One FEBC program producer in a predominantly Buddhist country has gone to great lengths to relate to his own culture. He has studied hard to understand Buddhism by learning much of the Buddhist language (Pali). He never gives the impression that he is alienated from it or the culture which surrounds it. Standing in a Buddhist temple he recites with great detail the intricacies of Buddhism and how the system serves the community. This love of his own culture combined with his working knowledge of Buddhist religious language (and consequent understanding of Buddhism) has done much to make him a master of relating to his listeners -- particularly monks and those intimately acquainted with the teachings of Buddhism.
In reasoning with devout Buddhists he will ask them what it is that drives them to offer sacrifices in front of the images and idols. He then tells them that it is the inner hunger put there by God himself which prompts them to reach out and worship their Maker -- even though they don't know him. The approach is very reminiscent of Paul's address on Mars Hill. Many have come to faith as a direct result.
Through careful programming we can help our listener to recognise and respond to these inner promptings, helping him to see that there is another way of looking at life. We need to point out the inconsistencies of atheistic belief and its total inadequacy to explain those God-given instincts of love and beauty that take us beyond a bottom-line human existence.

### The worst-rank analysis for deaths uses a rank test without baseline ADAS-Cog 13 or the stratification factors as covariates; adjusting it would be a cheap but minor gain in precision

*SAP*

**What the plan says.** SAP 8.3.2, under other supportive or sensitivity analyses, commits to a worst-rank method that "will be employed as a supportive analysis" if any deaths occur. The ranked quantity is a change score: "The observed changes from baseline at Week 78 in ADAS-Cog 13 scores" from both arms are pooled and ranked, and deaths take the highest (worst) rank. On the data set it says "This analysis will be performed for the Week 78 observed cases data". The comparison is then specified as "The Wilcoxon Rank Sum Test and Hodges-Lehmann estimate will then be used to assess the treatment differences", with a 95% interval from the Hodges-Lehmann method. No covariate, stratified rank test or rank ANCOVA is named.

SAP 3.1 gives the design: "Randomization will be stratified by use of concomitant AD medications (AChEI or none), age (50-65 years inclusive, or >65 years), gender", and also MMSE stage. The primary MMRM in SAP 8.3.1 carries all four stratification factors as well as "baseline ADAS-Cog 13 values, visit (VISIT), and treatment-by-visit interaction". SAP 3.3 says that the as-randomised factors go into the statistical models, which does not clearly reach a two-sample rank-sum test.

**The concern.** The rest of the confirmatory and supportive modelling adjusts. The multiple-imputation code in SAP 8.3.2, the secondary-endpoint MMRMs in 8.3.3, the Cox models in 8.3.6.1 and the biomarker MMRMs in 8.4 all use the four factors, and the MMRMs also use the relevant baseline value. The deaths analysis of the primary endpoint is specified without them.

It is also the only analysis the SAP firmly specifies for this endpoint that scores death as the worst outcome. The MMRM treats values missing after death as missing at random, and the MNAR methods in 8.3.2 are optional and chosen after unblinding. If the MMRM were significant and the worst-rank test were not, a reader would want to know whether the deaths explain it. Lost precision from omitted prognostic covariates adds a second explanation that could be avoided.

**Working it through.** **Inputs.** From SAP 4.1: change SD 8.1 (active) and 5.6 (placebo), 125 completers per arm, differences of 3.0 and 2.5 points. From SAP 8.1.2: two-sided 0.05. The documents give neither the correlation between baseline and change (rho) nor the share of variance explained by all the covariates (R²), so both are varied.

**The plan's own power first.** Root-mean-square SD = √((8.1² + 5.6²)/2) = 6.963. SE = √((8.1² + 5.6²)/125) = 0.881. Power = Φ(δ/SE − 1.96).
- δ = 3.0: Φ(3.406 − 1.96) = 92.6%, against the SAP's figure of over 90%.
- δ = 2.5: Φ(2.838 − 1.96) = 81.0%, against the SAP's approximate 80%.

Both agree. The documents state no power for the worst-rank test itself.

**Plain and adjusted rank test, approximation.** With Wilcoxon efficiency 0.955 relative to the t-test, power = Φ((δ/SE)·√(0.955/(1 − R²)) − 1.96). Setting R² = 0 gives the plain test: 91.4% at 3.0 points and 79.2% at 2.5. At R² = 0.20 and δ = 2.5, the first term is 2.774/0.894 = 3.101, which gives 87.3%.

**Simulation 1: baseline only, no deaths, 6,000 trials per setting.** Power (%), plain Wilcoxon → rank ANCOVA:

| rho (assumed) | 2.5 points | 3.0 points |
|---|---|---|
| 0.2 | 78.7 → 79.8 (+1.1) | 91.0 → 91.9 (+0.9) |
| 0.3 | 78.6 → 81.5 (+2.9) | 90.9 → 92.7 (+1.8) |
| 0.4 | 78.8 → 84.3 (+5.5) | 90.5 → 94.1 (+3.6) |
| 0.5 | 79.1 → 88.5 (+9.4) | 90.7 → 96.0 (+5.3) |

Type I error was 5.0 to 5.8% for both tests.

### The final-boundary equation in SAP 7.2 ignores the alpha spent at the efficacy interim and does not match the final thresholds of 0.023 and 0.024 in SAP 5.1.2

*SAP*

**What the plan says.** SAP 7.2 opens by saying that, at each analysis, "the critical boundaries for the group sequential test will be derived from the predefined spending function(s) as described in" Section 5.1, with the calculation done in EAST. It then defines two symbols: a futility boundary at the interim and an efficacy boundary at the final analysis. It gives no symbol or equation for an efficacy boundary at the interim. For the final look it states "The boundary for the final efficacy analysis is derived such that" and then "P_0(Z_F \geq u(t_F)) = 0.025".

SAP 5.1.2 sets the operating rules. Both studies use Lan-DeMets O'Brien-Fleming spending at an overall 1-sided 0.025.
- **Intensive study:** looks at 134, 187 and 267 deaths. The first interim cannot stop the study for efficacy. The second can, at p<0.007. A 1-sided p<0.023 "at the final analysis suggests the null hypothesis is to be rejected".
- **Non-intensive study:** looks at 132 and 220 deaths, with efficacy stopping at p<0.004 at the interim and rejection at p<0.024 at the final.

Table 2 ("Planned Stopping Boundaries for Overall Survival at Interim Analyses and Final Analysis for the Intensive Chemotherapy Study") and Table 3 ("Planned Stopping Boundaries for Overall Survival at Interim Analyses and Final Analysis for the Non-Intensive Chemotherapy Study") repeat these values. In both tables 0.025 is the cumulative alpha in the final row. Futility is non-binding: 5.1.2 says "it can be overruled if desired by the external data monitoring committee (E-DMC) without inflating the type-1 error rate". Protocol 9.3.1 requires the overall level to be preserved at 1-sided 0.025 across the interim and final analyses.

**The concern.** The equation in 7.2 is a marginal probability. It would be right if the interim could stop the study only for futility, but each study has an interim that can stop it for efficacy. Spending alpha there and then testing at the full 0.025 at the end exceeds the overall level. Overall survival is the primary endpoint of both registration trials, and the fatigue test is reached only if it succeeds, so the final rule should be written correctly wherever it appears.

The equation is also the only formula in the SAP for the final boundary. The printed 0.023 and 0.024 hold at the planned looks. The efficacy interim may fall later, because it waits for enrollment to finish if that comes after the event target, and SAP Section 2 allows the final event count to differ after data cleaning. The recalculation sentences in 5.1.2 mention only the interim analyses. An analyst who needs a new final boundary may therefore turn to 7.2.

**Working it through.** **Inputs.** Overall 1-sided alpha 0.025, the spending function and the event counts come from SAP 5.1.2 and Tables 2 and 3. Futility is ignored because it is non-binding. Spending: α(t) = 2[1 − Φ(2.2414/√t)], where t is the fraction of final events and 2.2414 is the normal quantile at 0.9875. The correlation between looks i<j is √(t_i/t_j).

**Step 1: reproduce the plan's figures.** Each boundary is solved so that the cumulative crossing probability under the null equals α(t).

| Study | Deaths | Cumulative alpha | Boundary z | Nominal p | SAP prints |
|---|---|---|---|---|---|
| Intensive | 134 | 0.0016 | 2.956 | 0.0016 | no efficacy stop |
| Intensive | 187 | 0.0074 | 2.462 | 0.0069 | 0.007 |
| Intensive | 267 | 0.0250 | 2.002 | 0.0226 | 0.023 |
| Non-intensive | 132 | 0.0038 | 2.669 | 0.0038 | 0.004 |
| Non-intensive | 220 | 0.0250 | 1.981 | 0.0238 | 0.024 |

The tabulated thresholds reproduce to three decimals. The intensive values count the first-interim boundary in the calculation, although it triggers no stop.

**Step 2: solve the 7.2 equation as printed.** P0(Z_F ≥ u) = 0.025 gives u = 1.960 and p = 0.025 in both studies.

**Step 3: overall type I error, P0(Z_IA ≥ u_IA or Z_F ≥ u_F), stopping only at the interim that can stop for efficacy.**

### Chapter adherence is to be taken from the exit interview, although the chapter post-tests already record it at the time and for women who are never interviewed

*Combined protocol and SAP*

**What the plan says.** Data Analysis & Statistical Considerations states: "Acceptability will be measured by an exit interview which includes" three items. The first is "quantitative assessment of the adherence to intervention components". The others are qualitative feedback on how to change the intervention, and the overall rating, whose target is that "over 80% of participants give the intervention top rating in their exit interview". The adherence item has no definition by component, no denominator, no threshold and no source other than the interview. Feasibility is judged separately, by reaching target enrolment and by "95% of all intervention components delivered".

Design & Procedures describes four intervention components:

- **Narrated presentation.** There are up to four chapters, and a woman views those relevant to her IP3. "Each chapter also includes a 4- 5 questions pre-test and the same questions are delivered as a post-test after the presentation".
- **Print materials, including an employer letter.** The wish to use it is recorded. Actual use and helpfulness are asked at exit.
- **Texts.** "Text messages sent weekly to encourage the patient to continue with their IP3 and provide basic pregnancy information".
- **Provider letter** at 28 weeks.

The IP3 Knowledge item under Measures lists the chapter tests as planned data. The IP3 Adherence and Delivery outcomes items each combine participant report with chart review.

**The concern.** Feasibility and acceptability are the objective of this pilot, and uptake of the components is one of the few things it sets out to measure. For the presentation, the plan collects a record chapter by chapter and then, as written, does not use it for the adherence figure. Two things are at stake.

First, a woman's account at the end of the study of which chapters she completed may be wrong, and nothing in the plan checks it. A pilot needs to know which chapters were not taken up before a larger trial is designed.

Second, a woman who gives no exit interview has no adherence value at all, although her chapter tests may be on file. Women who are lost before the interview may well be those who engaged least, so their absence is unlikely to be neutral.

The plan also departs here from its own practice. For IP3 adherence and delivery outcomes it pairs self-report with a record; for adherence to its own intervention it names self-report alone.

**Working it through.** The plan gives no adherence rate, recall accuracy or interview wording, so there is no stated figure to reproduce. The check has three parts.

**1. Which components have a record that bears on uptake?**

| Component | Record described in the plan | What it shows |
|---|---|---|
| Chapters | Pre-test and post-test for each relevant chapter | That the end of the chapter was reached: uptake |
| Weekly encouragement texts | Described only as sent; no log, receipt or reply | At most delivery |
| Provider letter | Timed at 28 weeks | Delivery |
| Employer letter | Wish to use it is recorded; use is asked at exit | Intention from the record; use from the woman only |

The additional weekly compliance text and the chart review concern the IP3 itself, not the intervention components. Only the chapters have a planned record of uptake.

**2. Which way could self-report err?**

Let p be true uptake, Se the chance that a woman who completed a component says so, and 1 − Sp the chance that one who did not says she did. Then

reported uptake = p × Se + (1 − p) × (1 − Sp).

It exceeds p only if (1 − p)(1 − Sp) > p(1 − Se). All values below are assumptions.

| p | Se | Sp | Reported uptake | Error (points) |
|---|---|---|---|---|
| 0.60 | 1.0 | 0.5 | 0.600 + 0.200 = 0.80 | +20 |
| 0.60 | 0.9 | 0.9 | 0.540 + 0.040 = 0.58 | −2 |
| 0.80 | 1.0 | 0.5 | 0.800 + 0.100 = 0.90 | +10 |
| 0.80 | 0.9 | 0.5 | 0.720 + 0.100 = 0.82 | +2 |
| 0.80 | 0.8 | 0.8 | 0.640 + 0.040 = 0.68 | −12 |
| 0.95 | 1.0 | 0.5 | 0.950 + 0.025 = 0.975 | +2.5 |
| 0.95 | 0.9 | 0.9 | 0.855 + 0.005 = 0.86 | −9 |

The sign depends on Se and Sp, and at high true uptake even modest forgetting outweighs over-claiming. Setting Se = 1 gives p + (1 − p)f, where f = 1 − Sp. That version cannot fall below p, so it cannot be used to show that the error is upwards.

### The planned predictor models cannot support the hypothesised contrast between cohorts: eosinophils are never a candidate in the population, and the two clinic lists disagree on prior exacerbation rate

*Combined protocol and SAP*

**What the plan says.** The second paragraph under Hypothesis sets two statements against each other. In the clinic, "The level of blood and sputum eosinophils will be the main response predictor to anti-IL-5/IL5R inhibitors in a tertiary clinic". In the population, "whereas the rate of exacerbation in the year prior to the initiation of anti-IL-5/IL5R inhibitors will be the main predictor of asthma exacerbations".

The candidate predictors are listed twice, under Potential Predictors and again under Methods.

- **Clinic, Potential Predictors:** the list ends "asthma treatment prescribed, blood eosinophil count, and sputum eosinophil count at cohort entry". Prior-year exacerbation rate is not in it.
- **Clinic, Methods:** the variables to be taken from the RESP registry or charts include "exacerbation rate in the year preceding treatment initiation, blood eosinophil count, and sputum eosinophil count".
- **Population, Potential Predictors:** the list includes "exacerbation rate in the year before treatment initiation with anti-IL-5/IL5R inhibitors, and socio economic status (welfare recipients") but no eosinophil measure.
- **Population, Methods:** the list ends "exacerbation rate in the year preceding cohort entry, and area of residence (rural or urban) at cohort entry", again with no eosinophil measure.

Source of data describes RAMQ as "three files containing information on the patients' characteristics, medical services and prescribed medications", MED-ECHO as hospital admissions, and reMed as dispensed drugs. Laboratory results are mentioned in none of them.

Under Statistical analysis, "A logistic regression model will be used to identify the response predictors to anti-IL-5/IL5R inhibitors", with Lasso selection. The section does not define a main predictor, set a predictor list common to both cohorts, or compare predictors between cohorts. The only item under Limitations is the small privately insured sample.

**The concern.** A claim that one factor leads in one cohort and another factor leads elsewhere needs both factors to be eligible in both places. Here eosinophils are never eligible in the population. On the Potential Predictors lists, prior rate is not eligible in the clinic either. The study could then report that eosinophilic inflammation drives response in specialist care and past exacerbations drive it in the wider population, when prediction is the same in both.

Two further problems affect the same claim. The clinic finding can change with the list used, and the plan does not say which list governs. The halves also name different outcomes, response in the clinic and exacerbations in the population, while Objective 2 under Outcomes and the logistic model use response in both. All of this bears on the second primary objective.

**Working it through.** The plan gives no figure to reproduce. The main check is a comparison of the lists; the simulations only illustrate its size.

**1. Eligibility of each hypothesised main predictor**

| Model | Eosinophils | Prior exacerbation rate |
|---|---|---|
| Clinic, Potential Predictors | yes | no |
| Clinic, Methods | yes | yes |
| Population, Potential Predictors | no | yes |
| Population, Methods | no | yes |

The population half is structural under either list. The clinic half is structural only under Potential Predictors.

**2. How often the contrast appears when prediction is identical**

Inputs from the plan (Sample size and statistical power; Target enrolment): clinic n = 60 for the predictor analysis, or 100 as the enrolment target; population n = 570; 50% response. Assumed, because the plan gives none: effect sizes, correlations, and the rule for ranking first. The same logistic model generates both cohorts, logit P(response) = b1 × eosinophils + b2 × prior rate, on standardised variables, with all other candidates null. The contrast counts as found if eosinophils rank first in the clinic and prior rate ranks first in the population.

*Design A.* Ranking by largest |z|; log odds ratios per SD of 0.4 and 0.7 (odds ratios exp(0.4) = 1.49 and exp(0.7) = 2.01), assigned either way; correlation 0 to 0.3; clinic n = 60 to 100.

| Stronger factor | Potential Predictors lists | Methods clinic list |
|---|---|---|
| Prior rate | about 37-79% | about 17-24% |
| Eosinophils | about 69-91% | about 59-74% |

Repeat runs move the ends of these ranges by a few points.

An important part of FEBC's broadcasts to Vietnam has been this apologetic role. It was designed to address the cadres and those who had been influenced by their teaching. Given that a whole generation has been educated under a school system dominated by Marxist philosophy there are many areas of life for which they have no answers. They have also been taught to suppress both their inner feelings and questions induced by this system.
Is it not important, therefore, to raise these issues with the listener so that he might see for himself the inadequacy of teaching that leaves no place for a Creator God who has also provided us with a sense of beauty and a desire for love?